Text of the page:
In most cases, you can only evict a shareholder if they continue their misconduct after you’ve given them written notice. Again, check the wording in the lease. So your next step is to inform the shareholder in writing that they’re breaking the rules and ask them to correct their behavior.
These are civil cases, not criminal ones so you do not have to inform the shareholder of their rights, just be specific about the objectionable behavior and seek resolution.
“When a shareholder in one case complained about not being notified of their right to counsel, the courts rejected that argument and have made it clear that the board is only obligated to notify the shareholder of the problem, not tell them their rights,” Wagner says.
Nevertheless recent cases have referred to the notices given to the shareholder. So even though you are not required by law to advise the shareholder of their rights, it is good practice to do so. “You should also be very specific about the objectionable conduct that’s been observed and suggest they get legal representation,” Wagner says.
4. Review the evidence and organize your facts
You need a written timeline of the various infractions, the notices sent to the shareholder and details from the witnesses of this behavior. “If you have police reports, photographs, arrest records, videos or other solid proof of their misdeeds, putting it together in advance will make everyone's job easier,” Wagner says.
In the original Pullman case, the court noted that Pullman's nastiness was well documented and referenced in the notices to terminate his proprietary lease. This helped the court decide that the board wasn’t motivated by any vendetta but instead had the best interests of the building at heart.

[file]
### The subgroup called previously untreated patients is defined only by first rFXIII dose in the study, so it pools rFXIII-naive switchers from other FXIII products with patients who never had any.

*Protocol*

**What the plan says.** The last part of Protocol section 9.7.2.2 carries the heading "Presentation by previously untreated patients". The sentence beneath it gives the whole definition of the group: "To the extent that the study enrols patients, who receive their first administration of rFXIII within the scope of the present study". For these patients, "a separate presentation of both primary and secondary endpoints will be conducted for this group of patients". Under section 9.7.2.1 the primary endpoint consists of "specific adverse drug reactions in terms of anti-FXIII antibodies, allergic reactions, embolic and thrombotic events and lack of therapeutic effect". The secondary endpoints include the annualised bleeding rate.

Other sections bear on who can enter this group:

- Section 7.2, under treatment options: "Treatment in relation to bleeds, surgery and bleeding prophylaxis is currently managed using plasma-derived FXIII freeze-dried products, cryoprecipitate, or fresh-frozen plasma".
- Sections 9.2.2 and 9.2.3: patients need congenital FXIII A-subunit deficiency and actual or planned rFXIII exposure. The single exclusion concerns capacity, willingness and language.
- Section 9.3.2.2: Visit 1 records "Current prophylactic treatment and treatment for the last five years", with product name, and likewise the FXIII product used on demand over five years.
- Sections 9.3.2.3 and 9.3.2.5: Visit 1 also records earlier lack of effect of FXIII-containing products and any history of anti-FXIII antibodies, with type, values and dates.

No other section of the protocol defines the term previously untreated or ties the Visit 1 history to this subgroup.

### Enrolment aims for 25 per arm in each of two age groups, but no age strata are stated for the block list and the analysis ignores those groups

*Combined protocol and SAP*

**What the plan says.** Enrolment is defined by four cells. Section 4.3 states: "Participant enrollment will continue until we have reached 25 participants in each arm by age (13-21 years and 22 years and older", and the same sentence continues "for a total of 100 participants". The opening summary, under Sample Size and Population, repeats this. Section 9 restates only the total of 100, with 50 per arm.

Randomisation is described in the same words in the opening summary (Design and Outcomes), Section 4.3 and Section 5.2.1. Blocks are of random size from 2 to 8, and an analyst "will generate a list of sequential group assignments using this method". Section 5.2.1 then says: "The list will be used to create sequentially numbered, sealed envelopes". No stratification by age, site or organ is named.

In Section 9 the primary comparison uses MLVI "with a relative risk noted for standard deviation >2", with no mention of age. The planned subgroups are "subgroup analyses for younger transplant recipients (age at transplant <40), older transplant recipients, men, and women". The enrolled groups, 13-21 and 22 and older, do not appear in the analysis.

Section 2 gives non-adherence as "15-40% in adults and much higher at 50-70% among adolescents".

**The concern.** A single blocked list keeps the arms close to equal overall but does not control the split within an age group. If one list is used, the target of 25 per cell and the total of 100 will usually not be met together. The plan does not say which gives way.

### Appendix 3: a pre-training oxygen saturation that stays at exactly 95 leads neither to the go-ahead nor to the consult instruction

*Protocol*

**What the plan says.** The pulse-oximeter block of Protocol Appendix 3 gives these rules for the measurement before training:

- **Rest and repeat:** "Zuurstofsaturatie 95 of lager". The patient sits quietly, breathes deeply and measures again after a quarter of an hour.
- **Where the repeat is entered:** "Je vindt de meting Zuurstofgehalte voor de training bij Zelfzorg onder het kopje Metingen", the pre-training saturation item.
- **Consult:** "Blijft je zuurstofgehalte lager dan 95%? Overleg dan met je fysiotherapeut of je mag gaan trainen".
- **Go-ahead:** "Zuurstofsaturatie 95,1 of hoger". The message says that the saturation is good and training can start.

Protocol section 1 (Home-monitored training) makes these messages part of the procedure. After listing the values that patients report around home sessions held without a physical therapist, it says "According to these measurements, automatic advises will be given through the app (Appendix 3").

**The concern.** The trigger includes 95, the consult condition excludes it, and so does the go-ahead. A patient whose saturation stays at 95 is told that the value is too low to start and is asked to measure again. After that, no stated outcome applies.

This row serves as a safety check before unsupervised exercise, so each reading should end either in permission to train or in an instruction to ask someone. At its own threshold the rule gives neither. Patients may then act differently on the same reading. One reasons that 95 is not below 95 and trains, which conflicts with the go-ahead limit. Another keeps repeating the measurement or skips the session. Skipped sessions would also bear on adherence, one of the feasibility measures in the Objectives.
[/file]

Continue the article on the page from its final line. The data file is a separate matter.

5. Call a meeting the right way
It’s very important to follow the exact procedures for calling a meeting on this issue. Cases have been thrown out of court because boards have ignored these technicalities.
Meetings of the board and of the shareholders are governed by the co-op's by-laws so the board must first give enough notice of the meeting. This will be outlined in the bylaws.
“Shareholder meetings usually can’t be held unless the notice is sent at least 10 and no more than 40 days before the meeting,” Wagner says. Board meetings can usually be called in a shorter period of time. “Regardless, make sure that the notice is mailed or delivered in the manner required by the by-laws,” Wagner says.
Make sure you call the correct type of meeting: There are two types of meetings—regular and special. “If the Pullman clause in the proprietary lease says a vote to terminate must be held at a meeting called for that purpose, then you must do just that—make sure the meeting notice says it is a special meeting,” Wagner says.
The notice should spell out the reason for the meeting—so clearly state it is being called to consider and vote on a resolution to terminate the proprietary lease of the tenant-shareholder, authorize actions to recover the apartment, and to cancel the share certificate.
“It is good practice to list each of the infractions forming the basis of the objectionable conduct claim,” Wagner says.
6. Make sure the tenant shareholder is heard
The tenant shareholder accused of objectionable behavior must have the opportunity to be heard. You need to document these opportunities either by recording the meetings or employing someone who can take shorthand notes and independently transcribe what is said.